So I dropped it. Just like that. It doesn’t mean I shouldn’t be writing another novel. It means that story wasn’t the right one at that time.

Then I found my next subject and I began to see signs everywhere. I saw movies, pictures, events. I met a local primary producer who invited me (quite spontaneously, since we’d only been talking for a few minutes) to go to his place to see what he did. I looked on ebay for something totally unrelated and the first image that popped up with to do with my book. And I felt the fire–the heat in my belly that would sustain this book for its lifetime.

Opal and Owla, I hope some of this rambling is coming together for you as to my response to your excellent comments. We need to be wise to our journeys, to know the difference between struggle and pain, to watch for guidance to the next step forward that supports us and our loved ones.

Reclaiming Your Inner Artist

Me, in the middle in blue, participating in a public drumming performance, roughly ten years ago.
Me, in the middle in blue, participating in a public drumming performance, roughly ten years ago.

Ever had that moment when you suddenly think, ‘Far out! What happened to me?’

You’re wondering where your ‘life’ went. You’re wondering where the real YOU went?

I’ve had those moments, many times, such as when I realised I couldn’t lead the life in the corporate world any more. And most recently, when I declared to my husband across the kitchen sink, ‘I’m an artist without any art!’ like it was a national crisis.

A tad melodramatic, sure. But this is what our inner artists do. We ALL have an inner artist and if we don’t pay attention to them, they will start shouting at us louder and louder until we listen to them and do what they want… which is to feed, nurture and love them. (Think of your inner artist as a toddler or a dog and you’re pretty much on the money.) To the inner artist, having no art in my life WAS a crisis, akin to a lack of oxygen. My husband (quite used to me by now) merely said, ‘Well you need to go out and find some.’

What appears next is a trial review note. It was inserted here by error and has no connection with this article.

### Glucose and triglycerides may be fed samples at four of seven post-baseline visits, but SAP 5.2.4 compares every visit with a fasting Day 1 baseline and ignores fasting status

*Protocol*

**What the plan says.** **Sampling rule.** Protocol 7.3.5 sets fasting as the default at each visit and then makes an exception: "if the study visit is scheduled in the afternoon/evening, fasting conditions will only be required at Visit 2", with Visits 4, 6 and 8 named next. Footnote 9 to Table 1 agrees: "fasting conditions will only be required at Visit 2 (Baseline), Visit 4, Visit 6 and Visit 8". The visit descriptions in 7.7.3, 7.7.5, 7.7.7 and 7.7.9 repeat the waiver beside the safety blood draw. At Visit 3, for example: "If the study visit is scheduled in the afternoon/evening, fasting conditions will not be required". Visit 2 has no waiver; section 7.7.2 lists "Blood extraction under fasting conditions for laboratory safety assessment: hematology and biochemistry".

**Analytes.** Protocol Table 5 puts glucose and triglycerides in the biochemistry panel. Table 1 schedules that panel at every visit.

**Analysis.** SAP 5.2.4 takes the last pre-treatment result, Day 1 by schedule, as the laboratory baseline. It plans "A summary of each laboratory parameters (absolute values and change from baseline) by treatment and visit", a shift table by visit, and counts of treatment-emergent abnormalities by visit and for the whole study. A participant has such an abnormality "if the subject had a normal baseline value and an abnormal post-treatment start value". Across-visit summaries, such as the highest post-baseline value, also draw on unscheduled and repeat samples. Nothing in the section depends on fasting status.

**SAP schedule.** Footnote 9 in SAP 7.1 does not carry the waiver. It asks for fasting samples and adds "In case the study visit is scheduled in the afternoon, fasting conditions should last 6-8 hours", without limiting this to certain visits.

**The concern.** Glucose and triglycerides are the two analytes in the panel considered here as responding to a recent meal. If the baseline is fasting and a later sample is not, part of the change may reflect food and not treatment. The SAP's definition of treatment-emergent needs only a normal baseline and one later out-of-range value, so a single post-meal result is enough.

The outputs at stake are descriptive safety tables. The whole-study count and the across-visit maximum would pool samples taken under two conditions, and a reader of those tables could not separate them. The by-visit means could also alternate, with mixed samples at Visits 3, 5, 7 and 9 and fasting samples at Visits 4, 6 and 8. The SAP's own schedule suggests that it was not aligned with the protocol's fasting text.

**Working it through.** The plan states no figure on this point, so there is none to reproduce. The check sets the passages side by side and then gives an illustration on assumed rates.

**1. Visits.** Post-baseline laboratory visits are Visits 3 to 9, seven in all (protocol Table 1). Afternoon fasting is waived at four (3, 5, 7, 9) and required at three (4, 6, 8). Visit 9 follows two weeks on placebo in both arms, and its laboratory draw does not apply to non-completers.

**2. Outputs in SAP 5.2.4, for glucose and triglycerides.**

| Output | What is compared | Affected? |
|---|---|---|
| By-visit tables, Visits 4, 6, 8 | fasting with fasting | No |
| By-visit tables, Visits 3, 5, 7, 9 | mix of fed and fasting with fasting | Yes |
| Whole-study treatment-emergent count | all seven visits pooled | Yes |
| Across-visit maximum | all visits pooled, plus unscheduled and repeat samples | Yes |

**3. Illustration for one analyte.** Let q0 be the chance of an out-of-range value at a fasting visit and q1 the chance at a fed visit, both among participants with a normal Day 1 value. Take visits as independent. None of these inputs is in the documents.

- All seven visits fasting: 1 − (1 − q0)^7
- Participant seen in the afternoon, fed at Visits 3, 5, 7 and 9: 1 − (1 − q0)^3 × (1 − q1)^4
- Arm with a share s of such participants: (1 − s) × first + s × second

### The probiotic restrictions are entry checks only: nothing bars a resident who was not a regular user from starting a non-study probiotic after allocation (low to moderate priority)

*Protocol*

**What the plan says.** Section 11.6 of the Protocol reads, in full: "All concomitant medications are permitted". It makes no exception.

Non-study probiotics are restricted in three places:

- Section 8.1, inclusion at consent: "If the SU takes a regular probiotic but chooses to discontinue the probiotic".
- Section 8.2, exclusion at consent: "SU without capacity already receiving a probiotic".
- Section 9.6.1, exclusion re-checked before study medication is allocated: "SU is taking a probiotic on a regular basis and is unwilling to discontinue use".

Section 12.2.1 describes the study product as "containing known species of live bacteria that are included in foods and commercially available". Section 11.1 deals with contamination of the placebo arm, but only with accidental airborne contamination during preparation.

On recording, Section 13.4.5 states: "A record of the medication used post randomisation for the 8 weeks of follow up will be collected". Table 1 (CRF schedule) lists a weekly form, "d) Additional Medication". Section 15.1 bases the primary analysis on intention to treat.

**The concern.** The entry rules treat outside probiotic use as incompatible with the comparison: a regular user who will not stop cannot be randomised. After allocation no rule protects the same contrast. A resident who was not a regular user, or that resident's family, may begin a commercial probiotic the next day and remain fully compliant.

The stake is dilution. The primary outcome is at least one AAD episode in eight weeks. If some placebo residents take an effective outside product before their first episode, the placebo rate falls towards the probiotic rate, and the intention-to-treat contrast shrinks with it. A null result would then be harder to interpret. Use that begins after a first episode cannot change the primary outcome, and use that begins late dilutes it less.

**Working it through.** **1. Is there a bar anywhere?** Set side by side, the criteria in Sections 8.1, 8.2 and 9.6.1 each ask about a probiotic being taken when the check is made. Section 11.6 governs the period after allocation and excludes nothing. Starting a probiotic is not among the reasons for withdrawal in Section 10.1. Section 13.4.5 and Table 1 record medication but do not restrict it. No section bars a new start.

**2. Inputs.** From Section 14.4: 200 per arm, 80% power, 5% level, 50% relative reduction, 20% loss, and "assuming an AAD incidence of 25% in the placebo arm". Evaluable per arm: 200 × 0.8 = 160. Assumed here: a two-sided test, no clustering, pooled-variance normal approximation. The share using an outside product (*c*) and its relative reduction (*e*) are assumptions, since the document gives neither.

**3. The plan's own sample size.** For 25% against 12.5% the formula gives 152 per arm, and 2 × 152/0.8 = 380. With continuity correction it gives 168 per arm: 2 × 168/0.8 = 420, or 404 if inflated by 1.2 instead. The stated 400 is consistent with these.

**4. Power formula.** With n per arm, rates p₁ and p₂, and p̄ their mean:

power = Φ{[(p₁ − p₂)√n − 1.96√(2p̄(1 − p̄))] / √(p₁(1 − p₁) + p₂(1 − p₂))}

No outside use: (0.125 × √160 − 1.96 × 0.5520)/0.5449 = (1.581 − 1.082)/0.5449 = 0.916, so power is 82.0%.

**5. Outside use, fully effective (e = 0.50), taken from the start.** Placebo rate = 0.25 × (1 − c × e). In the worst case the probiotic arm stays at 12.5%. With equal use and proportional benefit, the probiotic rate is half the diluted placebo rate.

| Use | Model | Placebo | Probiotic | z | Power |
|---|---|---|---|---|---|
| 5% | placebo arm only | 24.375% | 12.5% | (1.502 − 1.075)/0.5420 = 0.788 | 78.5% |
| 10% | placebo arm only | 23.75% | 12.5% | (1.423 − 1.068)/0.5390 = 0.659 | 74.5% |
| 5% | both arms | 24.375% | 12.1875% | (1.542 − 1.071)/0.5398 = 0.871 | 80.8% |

So I did. I reclaimed a part of myself that’s been sad for more than 9 years, which was when I stopped going to African drumming classes. The reasons I stopped going were all very logical–we moved inland to ‘the bush’ and I simply had no access to a drumming circle. Then we moved to the Sunshine Coast last year (for the very reason of accessing artistic and lifestyle goodness) but now having a toddler and big, conflicting work schedules for both my husband and me, it just didn’t happen.

But finally, it has. And it felt GOOOOOD. Oh man, my soul (my inner artist) was so, so happy and has been all day today and especially so while I was working on my latest manuscript.

I'm in there!
I’m in there!

It is the central tenant of being an artist that we must

FILL THE WELL BEFORE WE DRAW FROM IT.

In other words, we cannot make art (in my case, novels) if we aren’t first nourishing ourselves with the sights, sounds and experiences we need to then be able to draw from.